WASHINGTON — House Financial Services Committee Chairman Spencer Bachus defended JPMorgan Chase (JPM) on Wednesday from criticism of its $2 billion trading loss.
"Even with this loss, I believe they're one of the most profitable financial institutions in the country, and unless the facts are diametrically different from what we've heard, there is no risk from this loss to depositors or to taxpayers," Bachus said during a House hearing. "They remain a very profitable, viable institution."
Bachus, an Alabama Republican, noted that JPMorgan Chase's net worth is $189 billion, and its pre-tax profits last year were $25 billion.
"So a $2 billion loss would represent one month of earnings," he said.
Bachus accused some fellow members of Congress — clearly a reference to Democrats — of advocating for laws that would essentially prevent businesses from losing money or taking risks.
"And no law can do that, nor should a law attempt to prohibit a company from taking risks," he said.
Bachus' comments marked a major shift in emphasis from last week, when he expressed concern that the nation's largest banks are too large to manage.
"We'll probably have a hearing on too-big-to-fail," Bachus said at a May 10 hearing just prior to CEO Jamie Dimon's announcement of his firm's losses, "which is too big to manage, and it may be too big to exist."
On Wednesday, Rep. Brad Miller, a North Carolina Democrat who is sponsoring legislation that would impose strict asset caps on banks, cited the losses at JPMorgan Chase to make a similar argument.
Miller used the unexpected losses as evidence that some large financial firms are too unwieldy for regulators and investors to understand.
"What sense does it make to create banks this big?" Miller asked a pair of regulators who were testifying. "Why do we need to combine what appear to be entirely discreet businesses all within one huge $2.3 trillion bank that will be impossible to regulate, to examine? It will be impossible for the market to discipline."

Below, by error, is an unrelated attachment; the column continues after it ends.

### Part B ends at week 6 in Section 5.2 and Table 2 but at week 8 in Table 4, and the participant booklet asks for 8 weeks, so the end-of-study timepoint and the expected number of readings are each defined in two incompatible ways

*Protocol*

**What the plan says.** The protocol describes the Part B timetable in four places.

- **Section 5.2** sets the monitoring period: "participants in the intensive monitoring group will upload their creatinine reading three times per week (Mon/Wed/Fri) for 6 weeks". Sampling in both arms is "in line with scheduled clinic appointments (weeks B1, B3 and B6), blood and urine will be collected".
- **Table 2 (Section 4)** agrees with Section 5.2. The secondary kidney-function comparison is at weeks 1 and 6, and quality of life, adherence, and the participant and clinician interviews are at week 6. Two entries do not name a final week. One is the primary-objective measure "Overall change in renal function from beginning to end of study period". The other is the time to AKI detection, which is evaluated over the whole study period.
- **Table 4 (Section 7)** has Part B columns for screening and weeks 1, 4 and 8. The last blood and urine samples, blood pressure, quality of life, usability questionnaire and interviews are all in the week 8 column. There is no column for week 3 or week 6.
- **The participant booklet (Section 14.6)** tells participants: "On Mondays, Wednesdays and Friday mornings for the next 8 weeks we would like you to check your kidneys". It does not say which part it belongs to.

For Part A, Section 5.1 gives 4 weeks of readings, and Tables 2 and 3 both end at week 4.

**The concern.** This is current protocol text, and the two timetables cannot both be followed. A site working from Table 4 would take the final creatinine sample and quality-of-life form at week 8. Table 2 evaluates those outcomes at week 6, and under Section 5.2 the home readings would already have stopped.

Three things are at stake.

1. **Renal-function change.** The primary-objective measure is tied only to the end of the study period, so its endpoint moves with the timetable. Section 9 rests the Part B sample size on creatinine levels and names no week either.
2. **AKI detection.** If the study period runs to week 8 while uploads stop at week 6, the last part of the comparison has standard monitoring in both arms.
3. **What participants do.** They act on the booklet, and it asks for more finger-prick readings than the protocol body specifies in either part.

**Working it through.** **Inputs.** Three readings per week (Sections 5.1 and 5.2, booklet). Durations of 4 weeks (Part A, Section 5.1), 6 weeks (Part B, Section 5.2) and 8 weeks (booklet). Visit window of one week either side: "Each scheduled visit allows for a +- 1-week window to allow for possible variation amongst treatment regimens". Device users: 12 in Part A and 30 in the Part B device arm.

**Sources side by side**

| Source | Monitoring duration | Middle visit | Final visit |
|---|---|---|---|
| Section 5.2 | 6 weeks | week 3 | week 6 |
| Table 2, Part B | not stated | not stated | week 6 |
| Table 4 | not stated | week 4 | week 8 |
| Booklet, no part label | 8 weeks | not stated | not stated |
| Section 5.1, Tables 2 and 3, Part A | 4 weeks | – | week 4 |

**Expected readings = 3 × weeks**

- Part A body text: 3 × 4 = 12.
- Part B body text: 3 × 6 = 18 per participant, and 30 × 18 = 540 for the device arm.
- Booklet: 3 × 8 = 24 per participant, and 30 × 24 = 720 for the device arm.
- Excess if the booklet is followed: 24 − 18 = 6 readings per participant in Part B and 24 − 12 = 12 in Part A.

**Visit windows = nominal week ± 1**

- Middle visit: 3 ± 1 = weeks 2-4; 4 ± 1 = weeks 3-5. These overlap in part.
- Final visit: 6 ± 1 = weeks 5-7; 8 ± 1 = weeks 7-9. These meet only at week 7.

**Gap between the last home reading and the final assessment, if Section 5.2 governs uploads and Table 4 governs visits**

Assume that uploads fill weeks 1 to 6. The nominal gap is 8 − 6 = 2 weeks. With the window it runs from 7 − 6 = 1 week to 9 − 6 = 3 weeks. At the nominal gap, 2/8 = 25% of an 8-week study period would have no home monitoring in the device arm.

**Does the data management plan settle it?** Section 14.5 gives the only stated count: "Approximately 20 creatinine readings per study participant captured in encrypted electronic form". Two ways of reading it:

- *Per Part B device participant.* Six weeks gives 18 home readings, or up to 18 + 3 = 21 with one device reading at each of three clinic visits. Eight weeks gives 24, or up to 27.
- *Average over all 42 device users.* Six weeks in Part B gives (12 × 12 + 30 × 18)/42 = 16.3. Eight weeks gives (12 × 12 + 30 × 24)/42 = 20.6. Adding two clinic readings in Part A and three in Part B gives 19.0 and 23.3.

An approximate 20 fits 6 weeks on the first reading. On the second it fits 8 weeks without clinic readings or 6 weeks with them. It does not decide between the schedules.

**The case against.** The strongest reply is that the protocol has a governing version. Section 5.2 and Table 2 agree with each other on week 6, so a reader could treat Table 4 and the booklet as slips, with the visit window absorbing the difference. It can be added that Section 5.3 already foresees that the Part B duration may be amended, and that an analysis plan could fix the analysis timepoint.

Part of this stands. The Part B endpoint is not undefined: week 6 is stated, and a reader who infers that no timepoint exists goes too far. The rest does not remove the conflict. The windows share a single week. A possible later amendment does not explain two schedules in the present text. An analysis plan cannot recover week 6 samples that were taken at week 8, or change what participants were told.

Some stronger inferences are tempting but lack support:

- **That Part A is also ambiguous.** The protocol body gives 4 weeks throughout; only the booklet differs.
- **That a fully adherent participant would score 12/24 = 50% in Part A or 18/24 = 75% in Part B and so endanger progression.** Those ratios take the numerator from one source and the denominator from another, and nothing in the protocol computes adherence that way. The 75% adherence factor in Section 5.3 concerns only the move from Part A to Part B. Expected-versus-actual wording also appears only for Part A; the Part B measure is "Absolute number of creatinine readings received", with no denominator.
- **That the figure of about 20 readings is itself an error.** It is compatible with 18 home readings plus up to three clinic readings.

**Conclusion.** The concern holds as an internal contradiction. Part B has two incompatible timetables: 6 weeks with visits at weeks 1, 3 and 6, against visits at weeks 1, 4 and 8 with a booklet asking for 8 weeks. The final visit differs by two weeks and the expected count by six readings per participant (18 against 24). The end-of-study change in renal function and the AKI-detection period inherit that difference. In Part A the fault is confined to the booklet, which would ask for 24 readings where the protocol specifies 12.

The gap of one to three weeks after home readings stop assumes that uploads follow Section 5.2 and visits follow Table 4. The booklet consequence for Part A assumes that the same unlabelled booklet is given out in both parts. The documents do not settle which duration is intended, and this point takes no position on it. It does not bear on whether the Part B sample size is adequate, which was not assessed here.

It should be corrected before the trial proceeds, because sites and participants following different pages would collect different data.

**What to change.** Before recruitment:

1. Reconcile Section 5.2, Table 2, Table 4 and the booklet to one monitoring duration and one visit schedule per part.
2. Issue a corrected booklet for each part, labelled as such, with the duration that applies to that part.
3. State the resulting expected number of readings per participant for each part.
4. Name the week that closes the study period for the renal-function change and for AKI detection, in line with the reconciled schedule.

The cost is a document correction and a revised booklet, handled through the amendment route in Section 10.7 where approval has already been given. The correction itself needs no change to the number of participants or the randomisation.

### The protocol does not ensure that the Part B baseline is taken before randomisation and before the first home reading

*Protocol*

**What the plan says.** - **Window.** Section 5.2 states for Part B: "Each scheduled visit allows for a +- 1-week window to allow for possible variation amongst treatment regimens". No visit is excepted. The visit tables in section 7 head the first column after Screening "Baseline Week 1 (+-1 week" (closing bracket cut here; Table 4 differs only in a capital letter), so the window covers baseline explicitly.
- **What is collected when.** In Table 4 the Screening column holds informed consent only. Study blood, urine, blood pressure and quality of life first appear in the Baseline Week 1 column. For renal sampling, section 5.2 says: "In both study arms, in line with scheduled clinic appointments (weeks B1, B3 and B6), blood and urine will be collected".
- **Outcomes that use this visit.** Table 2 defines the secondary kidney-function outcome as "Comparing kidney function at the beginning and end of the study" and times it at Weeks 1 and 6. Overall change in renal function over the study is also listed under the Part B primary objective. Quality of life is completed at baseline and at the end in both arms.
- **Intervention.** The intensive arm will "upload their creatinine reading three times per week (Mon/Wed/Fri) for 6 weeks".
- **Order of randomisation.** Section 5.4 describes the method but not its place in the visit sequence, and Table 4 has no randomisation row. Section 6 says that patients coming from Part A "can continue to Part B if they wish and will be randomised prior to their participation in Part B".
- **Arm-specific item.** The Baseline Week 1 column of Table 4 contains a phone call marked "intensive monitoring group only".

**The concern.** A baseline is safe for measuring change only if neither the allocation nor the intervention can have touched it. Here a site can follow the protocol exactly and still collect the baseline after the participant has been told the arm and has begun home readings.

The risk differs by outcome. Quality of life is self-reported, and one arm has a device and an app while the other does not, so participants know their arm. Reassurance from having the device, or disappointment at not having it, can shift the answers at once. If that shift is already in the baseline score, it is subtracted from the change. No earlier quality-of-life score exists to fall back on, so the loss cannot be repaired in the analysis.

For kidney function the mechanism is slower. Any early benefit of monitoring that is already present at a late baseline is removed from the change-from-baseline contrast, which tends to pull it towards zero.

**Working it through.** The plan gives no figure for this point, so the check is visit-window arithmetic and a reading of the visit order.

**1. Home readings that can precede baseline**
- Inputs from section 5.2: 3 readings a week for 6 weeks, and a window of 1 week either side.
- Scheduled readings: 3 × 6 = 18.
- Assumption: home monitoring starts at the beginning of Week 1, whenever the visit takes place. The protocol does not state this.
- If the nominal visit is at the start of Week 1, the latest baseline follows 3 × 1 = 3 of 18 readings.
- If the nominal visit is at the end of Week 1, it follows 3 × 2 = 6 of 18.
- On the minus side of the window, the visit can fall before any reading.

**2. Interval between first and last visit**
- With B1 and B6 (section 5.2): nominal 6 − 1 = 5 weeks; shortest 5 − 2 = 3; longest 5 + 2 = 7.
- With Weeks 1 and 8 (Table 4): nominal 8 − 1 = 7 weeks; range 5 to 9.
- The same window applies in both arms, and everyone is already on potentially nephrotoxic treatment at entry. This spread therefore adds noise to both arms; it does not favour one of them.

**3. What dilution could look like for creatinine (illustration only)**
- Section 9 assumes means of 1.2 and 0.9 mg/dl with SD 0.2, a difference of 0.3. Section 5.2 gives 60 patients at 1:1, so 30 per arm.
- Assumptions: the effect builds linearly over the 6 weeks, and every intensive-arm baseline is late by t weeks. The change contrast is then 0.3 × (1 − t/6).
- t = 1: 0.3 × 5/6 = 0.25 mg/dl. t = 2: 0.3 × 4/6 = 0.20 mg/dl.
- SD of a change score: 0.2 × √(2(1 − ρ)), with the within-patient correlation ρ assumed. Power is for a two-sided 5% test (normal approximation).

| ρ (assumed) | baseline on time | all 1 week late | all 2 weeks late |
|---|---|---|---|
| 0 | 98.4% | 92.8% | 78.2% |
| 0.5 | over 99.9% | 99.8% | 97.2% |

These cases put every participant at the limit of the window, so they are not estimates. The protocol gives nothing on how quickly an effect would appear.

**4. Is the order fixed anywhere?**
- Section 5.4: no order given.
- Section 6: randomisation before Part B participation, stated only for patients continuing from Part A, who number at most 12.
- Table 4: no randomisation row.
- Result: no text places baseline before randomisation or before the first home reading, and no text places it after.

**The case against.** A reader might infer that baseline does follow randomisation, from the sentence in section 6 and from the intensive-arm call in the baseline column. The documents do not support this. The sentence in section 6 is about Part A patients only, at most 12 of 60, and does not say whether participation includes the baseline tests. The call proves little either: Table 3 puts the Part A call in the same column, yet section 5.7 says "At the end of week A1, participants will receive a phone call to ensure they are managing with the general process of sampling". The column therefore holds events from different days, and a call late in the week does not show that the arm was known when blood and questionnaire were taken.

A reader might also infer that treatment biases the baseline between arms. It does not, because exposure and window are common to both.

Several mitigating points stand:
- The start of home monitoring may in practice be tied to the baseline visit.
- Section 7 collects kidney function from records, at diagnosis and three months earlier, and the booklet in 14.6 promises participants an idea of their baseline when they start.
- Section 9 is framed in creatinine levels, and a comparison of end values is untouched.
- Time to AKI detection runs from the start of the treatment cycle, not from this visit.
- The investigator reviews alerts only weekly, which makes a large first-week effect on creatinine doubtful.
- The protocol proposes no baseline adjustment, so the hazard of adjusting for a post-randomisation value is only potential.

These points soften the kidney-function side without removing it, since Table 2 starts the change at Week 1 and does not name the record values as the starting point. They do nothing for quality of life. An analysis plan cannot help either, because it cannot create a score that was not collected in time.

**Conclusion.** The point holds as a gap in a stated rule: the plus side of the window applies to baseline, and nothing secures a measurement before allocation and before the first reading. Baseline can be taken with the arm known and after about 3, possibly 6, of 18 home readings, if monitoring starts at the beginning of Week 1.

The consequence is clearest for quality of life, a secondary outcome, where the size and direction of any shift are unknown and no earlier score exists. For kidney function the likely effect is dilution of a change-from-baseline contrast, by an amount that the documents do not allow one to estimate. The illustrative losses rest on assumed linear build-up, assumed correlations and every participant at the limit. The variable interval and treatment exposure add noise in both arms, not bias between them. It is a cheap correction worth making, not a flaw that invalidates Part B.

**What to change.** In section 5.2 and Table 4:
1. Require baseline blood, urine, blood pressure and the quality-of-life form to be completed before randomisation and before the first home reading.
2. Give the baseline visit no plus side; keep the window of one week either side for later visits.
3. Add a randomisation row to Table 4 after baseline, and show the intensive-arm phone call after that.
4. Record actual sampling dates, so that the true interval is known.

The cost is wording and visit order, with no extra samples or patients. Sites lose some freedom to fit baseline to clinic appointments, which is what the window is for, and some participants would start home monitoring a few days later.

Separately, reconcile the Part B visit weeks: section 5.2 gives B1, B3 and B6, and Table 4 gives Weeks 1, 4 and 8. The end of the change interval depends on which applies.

Lance Auer, the Treasury Department's deputy assistant secretary for financial institutions, responded by noting that firms designated as systemically important financial institutions will be subject to stricter capital requirements than their smaller peers.
"So it will have the effect of tilting the incentives away from becoming large simply for the sake of becoming large," Auer said.
He added: "Whether it will work or not, I think, remains to be seen."
Despite those comments, the focus of Wednesday's hearing before the House financial institutions subcommittee was not JPMorgan Chase. Rather, the panel examined draft rules that lay out the process of determining whether non-bank financial institutions will be designated as systemically important.
The draft rules, adopted in April by the Financial Stability Oversight Council, contemplate a three-stage process for determining whether a non-bank should receive that designation.
The regulators who testified said they are still reviewing comments on the draft proposal, and they hope to make their first designations of systemically important financial institutions before the end of the year.
To be designated as systemically important, a label that will trigger stricter regulatory standards, a firm will need to have at least $50 billion and satisfy certain other criteria.
The proposal, which was mandated by the Dodd-Frank Act, did not generate as much opposition Wednesday from Republican lawmakers as many other aspects of the 2010 reform law have.
But several GOP legislators questioned whether the designation of certain firms as systemically important will help end the perception in financial markets that the government considers some firms too big to fail.
Rep. Scott Garrett of New Jersey argued that designating a firm as a systemically important financial institution, or a SIFI, is really an acknowledgement that the government will not let that company go into bankruptcy.
"So let's be honest here, the entire debate about SIFI designation is nothing more than a charade," Garrett said. "It's the debate about which financial institutions are too big to fail. And we should not be debating which companies to call too big to fail, we should be debating: how do we end the taxpayer being on the hook for these institutions?"
Under questioning from Texas Rep. Jeb Hensarling, a Federal Reserve Board official acknowledged that Dodd-Frank has not ended the perception that the government will rescue certain large firms, which continue to be able to borrow for less than their smaller competitors can.
"I think the market is skeptical that the regulators will have the means and the will to use the tools, and they're waiting to see," said Michael Gibson, director of the Fed's division of banking supervision and regulation.